Compressed natural gas – or CNG for short – is increasingly being mentioned as an alternative to conventional fuels. It most commonly takes the form of natural gas, a naturally clean fuel.
It is used in millions of households to provide heating and hot water, as well as for cooking. CNG is an equally suitable everyday source of energy in the world of mobility. It is already used by almost 100,000 cars on Germany’s roads – cars that produce significantly fewer emissions than their diesel and gasoline-driven brethren with no loss of driving performance. This is because CNG burns more cleanly than gasoline and diesel, releasing practically no particulate matter in the combustion process.
Since it also has a high energy density, users benefit in terms of price too: the cost of running a car on CNG is around half that of a gasoline-driven vehicle and just over two-thirds of that of a diesel. The lower energy tax, recently extended until 2026, boosts the price advantage further, while reduced CO2 emissions also result in lower vehicle tax.
A sustainable source of energy, CNG benefits from tax concessions, as do the vehicles that run on it. Not only is it a low-cost alternative to conventional fuels, but it is also particularly future-proof, containing an ever-increasing percentage of CO2-neutral biogas from renewable resources.
Moreover, it can also be mixed with hydrogen generated in a climate-neutral process and in unlimited quantities using energy from renewable sources. Here, methane is extracted from plant residues, or even from manure, and then fermented in biogas plants to produce CNG, which is fed into the gas distribution system spanning some 500,000 kilometers.
Power-to-gas technology, which likewise enables climate-neutral energy production, is now also available. This involves generating hydrogen from renewable energy – that is, from wind or solar power – via electrolysis. Hydrogen can be fed directly into the gas distribution system in a similar manner to biogas. However, since the hydrogen admixture may not exceed five percent, hydrogen is “methanized” in a second step: it is combined with carbon dioxide to produce “synthetic natural gas” that can be fed into the gas distribution system in unlimited quantities.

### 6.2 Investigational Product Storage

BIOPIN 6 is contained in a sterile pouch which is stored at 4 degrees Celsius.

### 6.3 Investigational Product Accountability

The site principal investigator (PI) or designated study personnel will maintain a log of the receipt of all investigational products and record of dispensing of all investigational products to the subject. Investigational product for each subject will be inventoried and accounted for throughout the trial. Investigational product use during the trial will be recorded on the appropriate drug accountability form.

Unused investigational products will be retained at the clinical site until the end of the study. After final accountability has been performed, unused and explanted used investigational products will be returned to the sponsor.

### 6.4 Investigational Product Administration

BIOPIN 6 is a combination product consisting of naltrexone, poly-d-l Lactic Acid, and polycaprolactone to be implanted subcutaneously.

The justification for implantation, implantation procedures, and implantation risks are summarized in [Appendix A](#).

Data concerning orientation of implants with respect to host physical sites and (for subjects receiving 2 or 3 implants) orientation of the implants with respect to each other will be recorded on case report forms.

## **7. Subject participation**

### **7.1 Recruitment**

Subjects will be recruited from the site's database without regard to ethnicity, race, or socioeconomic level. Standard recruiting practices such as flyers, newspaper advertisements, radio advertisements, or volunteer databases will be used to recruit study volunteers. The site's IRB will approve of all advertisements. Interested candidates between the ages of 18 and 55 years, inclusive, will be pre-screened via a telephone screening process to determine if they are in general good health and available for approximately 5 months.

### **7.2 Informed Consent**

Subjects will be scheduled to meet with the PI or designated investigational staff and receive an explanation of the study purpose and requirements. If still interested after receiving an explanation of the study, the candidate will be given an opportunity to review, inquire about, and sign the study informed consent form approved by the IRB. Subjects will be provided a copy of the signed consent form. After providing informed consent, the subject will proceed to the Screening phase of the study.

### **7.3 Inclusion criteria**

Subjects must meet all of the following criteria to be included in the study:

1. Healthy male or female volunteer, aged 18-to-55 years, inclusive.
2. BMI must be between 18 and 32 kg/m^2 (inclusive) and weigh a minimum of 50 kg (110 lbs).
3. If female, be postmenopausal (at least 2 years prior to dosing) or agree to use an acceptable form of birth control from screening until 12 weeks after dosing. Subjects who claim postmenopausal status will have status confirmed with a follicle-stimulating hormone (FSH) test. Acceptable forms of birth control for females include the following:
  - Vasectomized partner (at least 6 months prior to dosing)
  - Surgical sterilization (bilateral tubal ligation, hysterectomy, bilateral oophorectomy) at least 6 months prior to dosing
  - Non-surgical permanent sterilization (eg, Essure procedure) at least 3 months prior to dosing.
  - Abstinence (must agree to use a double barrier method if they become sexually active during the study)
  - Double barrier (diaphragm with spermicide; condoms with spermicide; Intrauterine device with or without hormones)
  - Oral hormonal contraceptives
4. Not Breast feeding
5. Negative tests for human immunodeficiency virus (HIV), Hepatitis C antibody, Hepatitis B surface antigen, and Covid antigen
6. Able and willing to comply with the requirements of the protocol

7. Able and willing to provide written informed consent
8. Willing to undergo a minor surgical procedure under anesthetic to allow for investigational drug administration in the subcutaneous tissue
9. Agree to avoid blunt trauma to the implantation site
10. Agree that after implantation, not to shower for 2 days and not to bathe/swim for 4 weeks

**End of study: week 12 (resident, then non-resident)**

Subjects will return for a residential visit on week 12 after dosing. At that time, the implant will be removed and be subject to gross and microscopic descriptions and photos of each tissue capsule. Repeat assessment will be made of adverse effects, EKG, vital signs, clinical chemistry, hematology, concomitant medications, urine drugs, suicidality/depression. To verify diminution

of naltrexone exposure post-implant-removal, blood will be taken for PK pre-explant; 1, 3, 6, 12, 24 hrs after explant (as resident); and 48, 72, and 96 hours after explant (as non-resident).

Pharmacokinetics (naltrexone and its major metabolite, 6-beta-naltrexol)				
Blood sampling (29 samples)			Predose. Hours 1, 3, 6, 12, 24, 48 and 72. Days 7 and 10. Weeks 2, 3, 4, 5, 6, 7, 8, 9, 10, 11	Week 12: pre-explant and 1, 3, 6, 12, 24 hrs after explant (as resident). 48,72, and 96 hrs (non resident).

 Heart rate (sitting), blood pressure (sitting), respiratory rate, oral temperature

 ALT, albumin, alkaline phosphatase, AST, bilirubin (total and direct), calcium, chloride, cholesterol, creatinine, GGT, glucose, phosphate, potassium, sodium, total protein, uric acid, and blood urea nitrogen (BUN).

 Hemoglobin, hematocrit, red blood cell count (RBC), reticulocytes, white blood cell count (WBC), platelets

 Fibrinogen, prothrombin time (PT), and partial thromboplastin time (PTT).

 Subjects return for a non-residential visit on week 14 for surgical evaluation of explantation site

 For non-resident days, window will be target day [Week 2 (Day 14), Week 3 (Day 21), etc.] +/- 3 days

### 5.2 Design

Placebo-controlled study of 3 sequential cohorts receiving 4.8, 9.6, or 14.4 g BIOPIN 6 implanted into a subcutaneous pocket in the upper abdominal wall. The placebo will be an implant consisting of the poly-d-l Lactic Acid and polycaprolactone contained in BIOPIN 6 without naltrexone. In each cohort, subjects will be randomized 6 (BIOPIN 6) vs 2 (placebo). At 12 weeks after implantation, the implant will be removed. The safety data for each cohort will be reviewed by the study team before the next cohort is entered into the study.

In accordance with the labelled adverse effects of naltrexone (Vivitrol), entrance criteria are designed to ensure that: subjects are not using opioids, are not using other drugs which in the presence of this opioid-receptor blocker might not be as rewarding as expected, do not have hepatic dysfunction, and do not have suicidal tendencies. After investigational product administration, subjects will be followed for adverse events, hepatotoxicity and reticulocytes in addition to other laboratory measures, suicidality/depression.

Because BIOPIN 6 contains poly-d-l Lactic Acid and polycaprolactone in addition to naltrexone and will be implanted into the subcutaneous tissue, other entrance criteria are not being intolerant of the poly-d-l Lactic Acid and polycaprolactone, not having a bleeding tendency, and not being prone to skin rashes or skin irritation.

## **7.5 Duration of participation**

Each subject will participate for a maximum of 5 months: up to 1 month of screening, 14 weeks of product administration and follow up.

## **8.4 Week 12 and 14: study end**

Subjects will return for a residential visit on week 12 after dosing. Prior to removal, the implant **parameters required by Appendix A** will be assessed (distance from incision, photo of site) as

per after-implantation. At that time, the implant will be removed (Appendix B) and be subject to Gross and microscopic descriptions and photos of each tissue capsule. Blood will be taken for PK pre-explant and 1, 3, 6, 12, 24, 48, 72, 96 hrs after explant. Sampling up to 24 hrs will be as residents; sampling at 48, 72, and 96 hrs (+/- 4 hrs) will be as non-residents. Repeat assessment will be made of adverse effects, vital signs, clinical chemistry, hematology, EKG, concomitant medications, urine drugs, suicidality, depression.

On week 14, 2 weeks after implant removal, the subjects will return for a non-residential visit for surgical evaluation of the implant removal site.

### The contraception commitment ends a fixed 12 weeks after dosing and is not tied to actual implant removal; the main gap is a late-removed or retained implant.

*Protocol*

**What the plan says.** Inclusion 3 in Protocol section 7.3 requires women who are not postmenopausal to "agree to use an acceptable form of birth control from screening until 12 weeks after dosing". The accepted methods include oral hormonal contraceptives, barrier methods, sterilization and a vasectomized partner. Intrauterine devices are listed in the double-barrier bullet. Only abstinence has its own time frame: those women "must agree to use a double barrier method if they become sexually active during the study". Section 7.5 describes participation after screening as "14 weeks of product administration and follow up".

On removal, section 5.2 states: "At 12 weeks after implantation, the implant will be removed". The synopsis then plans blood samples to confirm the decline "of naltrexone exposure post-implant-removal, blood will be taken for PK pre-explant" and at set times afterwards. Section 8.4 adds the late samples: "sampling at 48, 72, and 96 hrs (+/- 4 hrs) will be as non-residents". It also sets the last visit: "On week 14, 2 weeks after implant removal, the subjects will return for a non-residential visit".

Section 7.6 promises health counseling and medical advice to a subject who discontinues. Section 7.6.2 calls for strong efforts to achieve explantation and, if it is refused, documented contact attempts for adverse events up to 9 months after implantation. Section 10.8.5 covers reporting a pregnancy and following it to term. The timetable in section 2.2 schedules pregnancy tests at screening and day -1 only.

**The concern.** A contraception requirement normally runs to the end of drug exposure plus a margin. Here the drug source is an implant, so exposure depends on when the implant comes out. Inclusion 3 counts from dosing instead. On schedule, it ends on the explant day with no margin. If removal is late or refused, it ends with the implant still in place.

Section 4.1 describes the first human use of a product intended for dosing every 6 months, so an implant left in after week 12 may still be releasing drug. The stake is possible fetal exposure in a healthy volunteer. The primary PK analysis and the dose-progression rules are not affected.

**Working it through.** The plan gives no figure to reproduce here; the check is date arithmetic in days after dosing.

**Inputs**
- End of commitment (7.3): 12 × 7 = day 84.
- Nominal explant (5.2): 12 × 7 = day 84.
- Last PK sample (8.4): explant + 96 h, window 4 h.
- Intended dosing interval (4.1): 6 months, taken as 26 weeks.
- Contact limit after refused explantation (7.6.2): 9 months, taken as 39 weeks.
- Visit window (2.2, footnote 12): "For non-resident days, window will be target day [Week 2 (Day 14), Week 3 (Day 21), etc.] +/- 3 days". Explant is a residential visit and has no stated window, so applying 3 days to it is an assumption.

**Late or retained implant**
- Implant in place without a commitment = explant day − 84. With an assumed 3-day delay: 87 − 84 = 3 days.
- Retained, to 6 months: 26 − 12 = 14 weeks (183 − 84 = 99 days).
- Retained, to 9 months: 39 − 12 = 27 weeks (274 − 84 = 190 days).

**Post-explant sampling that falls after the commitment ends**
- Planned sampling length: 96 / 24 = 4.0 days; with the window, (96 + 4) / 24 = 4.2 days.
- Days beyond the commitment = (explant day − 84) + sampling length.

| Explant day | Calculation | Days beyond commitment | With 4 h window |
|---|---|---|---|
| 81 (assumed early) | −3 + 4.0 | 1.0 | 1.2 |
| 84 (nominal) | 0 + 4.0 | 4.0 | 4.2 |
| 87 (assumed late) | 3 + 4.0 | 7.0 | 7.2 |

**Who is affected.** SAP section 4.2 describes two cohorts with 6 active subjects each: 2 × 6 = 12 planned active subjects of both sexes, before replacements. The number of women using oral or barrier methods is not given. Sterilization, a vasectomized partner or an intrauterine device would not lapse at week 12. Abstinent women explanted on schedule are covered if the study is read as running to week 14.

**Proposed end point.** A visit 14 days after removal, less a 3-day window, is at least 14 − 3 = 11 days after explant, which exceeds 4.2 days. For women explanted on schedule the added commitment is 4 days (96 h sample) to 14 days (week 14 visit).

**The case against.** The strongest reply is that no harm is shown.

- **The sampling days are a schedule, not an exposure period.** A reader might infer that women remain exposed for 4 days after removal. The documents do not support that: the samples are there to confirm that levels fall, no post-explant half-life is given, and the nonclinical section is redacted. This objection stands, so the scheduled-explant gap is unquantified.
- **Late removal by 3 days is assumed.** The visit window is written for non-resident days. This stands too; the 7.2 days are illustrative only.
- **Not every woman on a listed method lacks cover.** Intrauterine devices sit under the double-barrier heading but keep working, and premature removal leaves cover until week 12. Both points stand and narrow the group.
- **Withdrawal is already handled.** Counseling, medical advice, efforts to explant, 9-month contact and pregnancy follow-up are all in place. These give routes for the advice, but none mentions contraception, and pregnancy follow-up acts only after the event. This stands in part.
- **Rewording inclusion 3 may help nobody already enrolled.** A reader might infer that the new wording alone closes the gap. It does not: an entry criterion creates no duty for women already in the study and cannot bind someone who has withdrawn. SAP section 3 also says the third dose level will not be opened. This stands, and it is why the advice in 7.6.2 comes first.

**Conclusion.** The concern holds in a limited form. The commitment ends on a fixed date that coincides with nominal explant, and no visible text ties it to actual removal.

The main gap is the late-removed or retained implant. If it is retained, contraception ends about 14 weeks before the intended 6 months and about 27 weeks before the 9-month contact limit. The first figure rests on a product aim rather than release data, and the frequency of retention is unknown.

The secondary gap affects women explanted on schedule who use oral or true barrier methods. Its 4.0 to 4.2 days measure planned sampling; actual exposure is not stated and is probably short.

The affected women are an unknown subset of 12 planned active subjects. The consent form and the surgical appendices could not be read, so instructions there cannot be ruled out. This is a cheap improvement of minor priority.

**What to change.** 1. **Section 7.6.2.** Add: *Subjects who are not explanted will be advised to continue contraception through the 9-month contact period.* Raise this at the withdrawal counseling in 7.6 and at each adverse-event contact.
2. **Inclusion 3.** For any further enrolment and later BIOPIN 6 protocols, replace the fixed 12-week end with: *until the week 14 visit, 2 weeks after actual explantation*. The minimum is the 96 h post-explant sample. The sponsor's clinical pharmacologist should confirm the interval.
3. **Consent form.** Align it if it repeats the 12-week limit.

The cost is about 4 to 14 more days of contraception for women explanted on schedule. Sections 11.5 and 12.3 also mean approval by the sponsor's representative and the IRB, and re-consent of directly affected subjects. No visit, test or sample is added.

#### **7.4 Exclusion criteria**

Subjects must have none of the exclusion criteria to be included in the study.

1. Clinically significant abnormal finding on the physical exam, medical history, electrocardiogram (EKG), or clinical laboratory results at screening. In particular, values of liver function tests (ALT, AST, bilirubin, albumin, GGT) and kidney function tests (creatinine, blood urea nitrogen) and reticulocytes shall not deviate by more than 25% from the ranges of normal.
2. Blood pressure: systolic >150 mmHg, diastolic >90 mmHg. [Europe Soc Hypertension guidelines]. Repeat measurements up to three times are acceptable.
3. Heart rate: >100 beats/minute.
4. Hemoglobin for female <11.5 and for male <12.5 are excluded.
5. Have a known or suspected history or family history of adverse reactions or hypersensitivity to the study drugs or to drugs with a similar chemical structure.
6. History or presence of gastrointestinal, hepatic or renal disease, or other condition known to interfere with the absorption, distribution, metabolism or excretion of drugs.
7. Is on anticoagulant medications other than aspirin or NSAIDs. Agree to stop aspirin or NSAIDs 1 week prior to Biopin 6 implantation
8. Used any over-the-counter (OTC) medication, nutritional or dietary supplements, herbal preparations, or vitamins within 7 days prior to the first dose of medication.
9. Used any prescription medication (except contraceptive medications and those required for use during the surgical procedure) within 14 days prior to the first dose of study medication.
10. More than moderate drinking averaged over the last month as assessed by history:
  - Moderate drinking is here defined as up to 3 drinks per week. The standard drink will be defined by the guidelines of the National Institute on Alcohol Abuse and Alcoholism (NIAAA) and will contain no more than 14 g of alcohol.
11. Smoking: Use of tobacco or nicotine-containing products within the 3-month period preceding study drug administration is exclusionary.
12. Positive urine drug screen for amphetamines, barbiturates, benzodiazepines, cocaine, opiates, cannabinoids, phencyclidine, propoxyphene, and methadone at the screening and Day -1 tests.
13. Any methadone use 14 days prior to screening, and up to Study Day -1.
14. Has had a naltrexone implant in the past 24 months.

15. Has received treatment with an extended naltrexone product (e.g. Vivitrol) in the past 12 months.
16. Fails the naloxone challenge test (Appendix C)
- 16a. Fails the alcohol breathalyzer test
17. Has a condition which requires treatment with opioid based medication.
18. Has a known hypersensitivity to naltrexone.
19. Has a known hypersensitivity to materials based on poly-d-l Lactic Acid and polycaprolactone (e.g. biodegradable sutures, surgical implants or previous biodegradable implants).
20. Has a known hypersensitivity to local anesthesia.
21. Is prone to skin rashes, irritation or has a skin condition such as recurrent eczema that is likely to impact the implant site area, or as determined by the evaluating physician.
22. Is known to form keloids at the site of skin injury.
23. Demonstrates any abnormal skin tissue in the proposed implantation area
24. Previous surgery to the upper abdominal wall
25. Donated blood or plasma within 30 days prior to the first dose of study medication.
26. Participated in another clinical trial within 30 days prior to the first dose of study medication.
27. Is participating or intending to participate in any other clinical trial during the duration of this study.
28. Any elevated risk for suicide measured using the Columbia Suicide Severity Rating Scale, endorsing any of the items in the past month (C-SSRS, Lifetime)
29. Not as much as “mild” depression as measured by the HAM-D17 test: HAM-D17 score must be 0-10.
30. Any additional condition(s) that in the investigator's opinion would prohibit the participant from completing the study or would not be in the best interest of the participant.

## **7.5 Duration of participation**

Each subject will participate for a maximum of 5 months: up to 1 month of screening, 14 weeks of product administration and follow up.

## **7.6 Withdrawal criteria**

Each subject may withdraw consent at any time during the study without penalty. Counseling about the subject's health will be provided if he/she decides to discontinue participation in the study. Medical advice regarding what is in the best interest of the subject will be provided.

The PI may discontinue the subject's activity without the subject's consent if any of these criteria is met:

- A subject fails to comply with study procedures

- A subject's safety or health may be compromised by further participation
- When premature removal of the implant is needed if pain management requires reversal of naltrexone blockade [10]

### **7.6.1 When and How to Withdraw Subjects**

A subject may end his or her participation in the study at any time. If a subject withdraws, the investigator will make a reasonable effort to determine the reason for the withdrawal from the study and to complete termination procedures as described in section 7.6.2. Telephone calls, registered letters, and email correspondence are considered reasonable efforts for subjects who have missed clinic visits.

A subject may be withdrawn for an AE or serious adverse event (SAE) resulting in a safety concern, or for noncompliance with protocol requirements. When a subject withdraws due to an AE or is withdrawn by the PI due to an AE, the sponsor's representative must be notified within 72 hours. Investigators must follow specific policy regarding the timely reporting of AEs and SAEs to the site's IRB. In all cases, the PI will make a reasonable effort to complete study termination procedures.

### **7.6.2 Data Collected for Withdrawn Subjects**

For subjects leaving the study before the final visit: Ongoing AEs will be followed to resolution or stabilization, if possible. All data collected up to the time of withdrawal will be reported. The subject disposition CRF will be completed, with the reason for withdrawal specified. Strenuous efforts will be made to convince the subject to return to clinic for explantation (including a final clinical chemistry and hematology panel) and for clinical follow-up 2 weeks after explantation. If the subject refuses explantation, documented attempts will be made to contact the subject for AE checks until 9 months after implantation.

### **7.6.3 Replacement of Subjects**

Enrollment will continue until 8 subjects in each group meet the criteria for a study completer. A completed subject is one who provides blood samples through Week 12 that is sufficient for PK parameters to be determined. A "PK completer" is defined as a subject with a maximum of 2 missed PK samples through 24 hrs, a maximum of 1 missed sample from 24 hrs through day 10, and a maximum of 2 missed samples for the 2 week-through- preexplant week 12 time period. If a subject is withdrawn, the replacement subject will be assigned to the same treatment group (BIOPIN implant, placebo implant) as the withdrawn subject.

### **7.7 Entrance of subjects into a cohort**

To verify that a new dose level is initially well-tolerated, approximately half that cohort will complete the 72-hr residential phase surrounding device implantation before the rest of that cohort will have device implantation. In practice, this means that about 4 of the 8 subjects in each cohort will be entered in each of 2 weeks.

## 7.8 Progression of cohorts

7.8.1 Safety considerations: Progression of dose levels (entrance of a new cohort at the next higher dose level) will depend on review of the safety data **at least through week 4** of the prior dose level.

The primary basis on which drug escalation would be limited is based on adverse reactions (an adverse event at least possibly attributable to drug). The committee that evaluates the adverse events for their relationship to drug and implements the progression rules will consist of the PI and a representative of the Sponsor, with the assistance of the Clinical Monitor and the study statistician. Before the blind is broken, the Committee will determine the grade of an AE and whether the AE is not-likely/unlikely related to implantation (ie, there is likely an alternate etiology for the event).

The Volkswagen Group has joined forces with industry partners from the fields of energy production and supply as well as filling stations with the objective of increasing the number of CNG cars tenfold and doubling the network of filling stations to around 2,000 by 2025.
Audi is currently demonstrating the practical viability of this power-to-gas technology. The company has been operating a power-to-gas plant in Werlte, Lower Saxony, since 2013, producing enough synthetic natural gas every year to enable 1,500 CNG vehicles to cover 15,000 kilometers apiece in climate-neutral fashion.
Dr. Jens Andersen is in charge of Volkswagen’s natural gas activities and can quote several interesting comparative figures. For instance, a Golf running on natural gas emits just 103 grams of CO2 per kilometer. This figure falls to 24 grams of CO2 if the tank is filled with biogas from renewable energy sources, and to just 15 grams of CO2 per kilometer in the case of synthetic natural gas.
CNG is a readily available alternative to conventional fuels that is also sustainable, low-cost, future-proof and suitable for daily use. In terms of everyday driving, there is no difference between CNG cars and their diesel and gasoline-driven brethren when it comes to driving pleasure, comfort and agility.
The Volkswagen Group currently offers 14 passenger car models and a light commercial vehicle – ranging from the VW eco up!, SKODA Citigo G-Tec and SEAT Mii Ecofuel for outstandingly economical urban mobility all the way to premium Audi models. The offering also encompasses the ultra-modern and efficient natural gas vehicles manufactured by Volkswagen Truck & Bus, including the MAN and Scania brands, among others.